Copenhagen Climate Change Conference: Negative Reviews for a Weak Post-2012 Agreement
Copenhagen Climate Change Conference: Negative Reviews for a Weak Post-2012 Agreement

In December 2009, the United Nations hosted the 15th Climate Change Conference (COP15) in Copenhagen, Denmark. After much controversy and disagreement, the summit concluded on December 18th. This conference was to lay the foundation for a new international climate treaty with binding pledges to lessen greenhouse gases, which was to be signed at the 2010 climate conference in Mexico.

Despite these aspirations, the final accord was a 12-paragraph document that served more as an intention to take action to combat global warming, rather than a binding pledge among the parties. Furthermore, the agreement did not include a mandate to sign a legally-binding agreement at a specific point in the future.1

The summit was resplendent with rich-poor disputes in which the less wealthy states grudgingly blamed the larger economies, namely the United States and China, for emitting the majority of the world’s greenhouse gases and for failing to set concrete targets for curbing carbon emissions. There is certainly truth to that argument as the Obama administration itself called the climate deal meaningful although less than entirely satisfactory.

The lead-up to the Copenhagen Conference was less than enthusiastic, as most states were loath to believe that a substantive climate change agreement would be achieved, due to the variant national interests and the rich-poor divide. Nonetheless, late on Friday, December 18th, an agreement was struck under the leadership of President Obama in a final push to satisfy both developed and developing countries. The US President called on the world’s community to recognize the severity of the issue at hand, “For while the reality of climate change is not in doubt, our ability to take collective action hangs in the balance. I believe that we can act boldly, and decisively, in the face of this common threat.”2 The agreement has prompted a lukewarm response from the international community.

The US and China have been at the heart of the controversy as they represent the two largest emitters in the world. Canada and Australia are also among the worst emitters. (See map below)

Annual per capita emissions of greenhouse gases (2005)


Environmental Summitry: Kyoto to Copenhagen

During the 1992 Rio Earth Summit, the UN Framework Convention on Climate Change (UNFCCC) was created to provide an effective arena for tackling the ever-present challenge of climate change. The Rio Earth Summit was a major achievement for climate change defenders and environmentalists as it sought to limit the destruction of irreplaceable natural resources. The scope of the conference was also unprecedented as thousands of people were incorporated into the Rio process. Public awareness grew exponentially.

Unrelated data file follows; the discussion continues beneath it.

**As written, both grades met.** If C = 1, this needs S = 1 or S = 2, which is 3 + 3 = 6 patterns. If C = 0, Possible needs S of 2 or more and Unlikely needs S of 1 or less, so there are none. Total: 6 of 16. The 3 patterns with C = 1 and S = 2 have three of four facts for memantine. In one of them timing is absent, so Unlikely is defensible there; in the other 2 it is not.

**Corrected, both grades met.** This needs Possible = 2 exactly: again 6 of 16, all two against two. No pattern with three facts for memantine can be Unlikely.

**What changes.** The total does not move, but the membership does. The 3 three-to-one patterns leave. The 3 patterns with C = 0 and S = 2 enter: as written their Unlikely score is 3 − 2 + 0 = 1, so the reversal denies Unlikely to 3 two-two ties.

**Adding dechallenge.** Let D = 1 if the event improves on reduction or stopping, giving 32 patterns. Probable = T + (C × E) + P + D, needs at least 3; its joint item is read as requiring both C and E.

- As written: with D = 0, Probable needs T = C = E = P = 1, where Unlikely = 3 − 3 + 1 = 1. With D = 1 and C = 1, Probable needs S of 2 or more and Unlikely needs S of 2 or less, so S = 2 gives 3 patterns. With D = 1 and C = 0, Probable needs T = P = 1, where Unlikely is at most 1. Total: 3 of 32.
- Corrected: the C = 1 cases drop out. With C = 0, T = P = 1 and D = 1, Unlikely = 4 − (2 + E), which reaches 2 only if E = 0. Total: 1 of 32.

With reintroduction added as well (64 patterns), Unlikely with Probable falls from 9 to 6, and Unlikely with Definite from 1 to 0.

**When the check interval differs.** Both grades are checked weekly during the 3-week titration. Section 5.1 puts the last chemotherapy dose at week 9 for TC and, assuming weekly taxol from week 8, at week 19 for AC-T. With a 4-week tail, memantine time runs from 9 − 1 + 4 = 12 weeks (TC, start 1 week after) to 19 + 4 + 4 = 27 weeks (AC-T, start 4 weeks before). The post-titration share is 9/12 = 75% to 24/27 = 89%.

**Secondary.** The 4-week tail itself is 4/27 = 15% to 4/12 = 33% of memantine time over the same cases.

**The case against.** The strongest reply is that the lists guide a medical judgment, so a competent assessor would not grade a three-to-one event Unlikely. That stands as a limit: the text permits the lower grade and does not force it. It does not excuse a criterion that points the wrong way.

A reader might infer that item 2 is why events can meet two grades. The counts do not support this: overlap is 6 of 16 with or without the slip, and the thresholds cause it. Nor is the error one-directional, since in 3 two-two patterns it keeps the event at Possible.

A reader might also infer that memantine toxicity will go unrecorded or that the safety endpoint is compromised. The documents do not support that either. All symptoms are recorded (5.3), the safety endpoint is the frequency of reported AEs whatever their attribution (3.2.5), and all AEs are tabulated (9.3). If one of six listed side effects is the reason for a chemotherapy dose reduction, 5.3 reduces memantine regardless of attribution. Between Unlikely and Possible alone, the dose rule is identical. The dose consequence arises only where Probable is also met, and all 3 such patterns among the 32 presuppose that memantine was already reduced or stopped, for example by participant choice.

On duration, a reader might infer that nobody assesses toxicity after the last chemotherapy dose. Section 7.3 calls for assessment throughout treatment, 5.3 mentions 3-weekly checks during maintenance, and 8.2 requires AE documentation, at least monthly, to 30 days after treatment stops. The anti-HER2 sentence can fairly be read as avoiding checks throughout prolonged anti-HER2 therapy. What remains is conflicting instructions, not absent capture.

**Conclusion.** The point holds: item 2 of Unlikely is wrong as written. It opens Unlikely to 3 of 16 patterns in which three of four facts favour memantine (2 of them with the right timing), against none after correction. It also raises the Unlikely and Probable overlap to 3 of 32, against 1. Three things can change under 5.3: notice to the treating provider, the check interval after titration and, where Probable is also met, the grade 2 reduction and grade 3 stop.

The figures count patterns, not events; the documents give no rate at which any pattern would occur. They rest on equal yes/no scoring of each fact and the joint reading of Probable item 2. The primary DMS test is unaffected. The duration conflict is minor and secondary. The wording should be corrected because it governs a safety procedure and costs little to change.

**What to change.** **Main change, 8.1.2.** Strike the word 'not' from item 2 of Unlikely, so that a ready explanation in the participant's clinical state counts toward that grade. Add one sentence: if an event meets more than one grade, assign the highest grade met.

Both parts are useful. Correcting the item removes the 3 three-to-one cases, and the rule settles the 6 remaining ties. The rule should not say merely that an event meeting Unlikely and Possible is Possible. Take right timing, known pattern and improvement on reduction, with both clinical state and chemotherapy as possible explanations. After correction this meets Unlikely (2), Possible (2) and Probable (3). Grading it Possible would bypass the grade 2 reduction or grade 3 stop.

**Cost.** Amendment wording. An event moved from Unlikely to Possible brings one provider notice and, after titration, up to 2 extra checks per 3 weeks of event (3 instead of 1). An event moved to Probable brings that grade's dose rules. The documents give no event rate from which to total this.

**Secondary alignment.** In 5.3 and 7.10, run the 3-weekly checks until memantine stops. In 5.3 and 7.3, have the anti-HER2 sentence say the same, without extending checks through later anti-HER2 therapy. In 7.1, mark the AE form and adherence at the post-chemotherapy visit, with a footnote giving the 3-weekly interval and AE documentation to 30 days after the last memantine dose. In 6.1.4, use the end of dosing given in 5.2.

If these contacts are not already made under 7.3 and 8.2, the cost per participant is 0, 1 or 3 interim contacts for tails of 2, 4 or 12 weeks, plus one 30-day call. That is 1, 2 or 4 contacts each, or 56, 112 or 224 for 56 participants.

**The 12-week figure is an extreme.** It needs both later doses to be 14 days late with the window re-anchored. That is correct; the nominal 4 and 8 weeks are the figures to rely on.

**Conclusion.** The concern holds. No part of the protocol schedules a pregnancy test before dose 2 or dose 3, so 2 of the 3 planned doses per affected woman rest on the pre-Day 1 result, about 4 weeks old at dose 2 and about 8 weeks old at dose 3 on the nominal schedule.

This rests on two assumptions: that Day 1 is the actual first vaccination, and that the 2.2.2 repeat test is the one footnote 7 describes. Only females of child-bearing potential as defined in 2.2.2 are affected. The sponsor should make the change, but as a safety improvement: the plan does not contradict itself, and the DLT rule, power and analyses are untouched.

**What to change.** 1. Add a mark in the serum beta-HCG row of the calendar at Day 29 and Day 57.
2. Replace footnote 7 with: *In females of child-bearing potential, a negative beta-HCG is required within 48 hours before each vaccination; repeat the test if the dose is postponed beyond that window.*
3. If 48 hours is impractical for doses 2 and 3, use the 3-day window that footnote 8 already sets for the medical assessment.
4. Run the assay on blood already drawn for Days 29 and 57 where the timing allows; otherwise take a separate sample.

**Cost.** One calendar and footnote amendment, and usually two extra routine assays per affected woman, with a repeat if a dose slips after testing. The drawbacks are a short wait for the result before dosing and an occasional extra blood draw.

The UNFCCC agreement came into force on March 21, 1994 and was ratified by all 192 members of the General Assembly.3 The UNFCCC structures, available to the government signatories for addressing climate change, are substantial—swapping information for greenhouse gas emissions as well as helping countries adapt to climate impacts.4 In addition, governments are able to consult with other governments on the best national policies and practices for combating global warming.

The UNFCCC’s landmark achievement came in 1997 with the approval of the Kyoto Protocol, which was the first international treaty to set down legally-binding targets for cutting greenhouse gas emissions.5 The benchmark provision of the protocol was the binding targets it set for 37 industrialized countries, in addition to the European community, to reduce greenhouse gas emissions by an average of five percent against 1990 levels over the period from 2008 to 2012. The Kyoto Protocol was most noteworthy as it provided a legal framework for binding the signatories to decrease emissions through an international law obligation.

The Protocol was put into effect on February 16, 2005 after being ratified by 183 countries and the European Community. It is important to note, however, that the United States has signed, but not ratified the Kyoto Protocol. This has been cause for alarm for the international community that has complained of the US’ weak support for addressing climate change.

Although the Kyoto Protocol was a major accomplishment, the agreement’s enforceable compliance mechanisms for cutting emissions are due to expire in 2012. Consequently, Copenhagen COP15 was expected to create the foundations of an agreement that would take the place of the Kyoto commitments at the start of 2013.